When you become a CASA — Court Appointed Special Advocate—you can make a significant difference in a child’s life. CASA is a national organization that supports children who have been abused or neglected. Across America, at-risk and vulnerable children need caring adults to step up on their behalf. If you enjoy helping children and want a volunteer position that can change lives in a huge way, CASA might be for you.
According to CASA’s national website, 280,316 abused and neglected children had a CASA volunteer speak up for them last year. Although that’s an impressive number, the fact remains that 432,677 children are still waiting for a volunteer to empower them. Like many nonprofits, CASA is always in need of people who are willing to help.
Becoming a volunteer requires a background check and participation in a 30-hour training course. Volunteers must also agree to stay with their assigned case until it is closed. On average, this takes about a year and a half. Finally, volunteers must be available for court appearances.
Most communities have a CASA program. If not, you could start one in your area. Click here to find out if there is one near you.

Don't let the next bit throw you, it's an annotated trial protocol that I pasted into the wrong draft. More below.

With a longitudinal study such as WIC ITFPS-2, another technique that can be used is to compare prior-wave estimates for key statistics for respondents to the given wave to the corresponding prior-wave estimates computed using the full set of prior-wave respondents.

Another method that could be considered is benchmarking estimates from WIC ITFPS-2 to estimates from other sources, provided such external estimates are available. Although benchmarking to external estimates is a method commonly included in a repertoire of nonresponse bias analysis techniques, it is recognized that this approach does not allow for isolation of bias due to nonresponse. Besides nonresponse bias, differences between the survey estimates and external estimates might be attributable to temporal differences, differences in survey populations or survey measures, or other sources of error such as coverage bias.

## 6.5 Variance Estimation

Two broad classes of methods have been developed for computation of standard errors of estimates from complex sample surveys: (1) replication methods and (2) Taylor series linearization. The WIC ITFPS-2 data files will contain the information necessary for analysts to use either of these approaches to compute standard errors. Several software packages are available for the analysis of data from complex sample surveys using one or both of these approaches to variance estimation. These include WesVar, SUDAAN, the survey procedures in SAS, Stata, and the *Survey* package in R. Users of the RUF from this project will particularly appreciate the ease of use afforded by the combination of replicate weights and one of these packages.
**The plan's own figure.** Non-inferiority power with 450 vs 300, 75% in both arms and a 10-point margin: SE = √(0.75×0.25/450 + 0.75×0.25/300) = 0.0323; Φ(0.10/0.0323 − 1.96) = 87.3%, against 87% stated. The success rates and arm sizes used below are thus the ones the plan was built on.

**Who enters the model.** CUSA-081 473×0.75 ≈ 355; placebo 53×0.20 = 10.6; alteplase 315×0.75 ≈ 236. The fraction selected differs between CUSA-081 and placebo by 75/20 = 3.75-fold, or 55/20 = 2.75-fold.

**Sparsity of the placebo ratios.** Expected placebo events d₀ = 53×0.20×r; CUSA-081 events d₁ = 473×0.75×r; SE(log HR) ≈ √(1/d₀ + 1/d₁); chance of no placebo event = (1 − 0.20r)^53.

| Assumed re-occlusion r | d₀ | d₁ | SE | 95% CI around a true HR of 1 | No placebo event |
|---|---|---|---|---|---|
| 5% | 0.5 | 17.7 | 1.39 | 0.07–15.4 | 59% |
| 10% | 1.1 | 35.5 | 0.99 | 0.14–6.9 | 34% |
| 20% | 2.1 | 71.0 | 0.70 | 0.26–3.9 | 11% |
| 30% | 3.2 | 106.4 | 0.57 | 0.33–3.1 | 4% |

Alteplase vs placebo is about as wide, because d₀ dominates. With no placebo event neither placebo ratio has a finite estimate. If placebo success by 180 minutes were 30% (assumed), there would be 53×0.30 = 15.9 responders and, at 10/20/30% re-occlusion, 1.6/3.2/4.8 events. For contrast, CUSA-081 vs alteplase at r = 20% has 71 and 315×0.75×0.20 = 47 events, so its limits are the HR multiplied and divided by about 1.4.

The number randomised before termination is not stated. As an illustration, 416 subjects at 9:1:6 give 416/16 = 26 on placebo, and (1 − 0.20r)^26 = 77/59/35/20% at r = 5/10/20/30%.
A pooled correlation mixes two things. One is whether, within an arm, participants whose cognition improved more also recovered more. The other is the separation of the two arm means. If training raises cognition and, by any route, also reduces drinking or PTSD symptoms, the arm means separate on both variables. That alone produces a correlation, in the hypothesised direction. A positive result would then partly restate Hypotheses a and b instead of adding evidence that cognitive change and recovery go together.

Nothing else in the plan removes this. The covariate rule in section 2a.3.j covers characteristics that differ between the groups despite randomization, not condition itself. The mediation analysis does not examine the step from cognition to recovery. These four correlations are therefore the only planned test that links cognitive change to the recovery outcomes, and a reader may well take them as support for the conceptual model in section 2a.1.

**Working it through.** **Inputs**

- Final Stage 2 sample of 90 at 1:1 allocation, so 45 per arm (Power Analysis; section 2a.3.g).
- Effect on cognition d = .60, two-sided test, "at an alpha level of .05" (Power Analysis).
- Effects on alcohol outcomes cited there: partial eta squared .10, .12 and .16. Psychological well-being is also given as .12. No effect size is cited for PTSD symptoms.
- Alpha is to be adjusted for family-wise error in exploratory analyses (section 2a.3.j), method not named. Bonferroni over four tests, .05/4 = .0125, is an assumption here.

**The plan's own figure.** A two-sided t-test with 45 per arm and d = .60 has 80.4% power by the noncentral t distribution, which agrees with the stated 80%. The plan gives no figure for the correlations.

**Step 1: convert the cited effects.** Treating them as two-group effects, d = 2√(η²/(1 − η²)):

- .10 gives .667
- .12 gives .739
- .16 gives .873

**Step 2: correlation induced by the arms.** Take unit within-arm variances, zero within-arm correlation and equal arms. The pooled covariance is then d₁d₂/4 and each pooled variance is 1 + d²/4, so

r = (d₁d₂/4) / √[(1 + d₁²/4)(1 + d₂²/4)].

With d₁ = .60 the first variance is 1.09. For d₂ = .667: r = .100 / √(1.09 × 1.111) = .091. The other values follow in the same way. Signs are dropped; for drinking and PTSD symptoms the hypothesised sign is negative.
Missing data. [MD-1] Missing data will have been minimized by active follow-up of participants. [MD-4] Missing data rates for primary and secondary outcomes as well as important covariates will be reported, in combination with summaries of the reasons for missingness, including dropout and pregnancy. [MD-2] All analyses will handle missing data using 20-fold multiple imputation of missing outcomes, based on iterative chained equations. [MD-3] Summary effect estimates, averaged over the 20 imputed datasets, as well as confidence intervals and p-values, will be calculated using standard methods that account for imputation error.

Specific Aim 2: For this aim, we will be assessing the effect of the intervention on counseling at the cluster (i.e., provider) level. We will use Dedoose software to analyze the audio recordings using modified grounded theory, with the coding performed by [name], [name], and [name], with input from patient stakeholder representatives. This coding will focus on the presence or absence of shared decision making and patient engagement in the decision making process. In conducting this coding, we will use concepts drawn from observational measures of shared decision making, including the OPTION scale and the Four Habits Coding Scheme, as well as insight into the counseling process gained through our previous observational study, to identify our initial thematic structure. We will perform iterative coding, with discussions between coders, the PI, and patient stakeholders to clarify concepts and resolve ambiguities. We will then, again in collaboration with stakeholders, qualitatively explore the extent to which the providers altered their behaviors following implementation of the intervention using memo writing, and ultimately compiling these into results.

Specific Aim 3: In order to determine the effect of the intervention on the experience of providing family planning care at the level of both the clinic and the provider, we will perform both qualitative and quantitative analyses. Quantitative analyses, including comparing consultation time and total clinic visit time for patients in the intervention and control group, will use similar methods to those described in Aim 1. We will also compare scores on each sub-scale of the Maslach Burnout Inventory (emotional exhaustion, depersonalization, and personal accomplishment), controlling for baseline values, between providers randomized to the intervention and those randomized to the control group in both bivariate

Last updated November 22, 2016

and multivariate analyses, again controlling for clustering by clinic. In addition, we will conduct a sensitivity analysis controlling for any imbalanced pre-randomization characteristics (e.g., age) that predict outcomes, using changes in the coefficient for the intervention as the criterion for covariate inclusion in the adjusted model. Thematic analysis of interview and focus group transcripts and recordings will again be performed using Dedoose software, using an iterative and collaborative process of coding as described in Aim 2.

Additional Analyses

One Woman’s Experience
After teaching special needs kids for forty years, Tommie Conlen became a CASA in Nevada City, California. She’s been volunteering for six years, and she says that the opportunity has been rewarding on many levels.
“I work with a variety of local organizations and institutions to determine what is in the child’s best interest,” she tells us. Now working on her second case, Conlen describes her time as an investment of energy and heart.
If you have the time and energy and love the idea of helping children who are in the system, call your local CASA to see if you’re a match.
Do you volunteer for a local organization in your area? If so, please tell us about it.
Jan Fishler, MA, is currently co-authoring a new book, Don’t Stop Now, Making the Most of the Rest of Your Life (DontStopNow.us). She is also the author of Searching for Jane, Finding Myself (An Adoption Memoir), and has written several articles about alternative health and PTSD. You can learn more about Jan at www.JanFishler.net.
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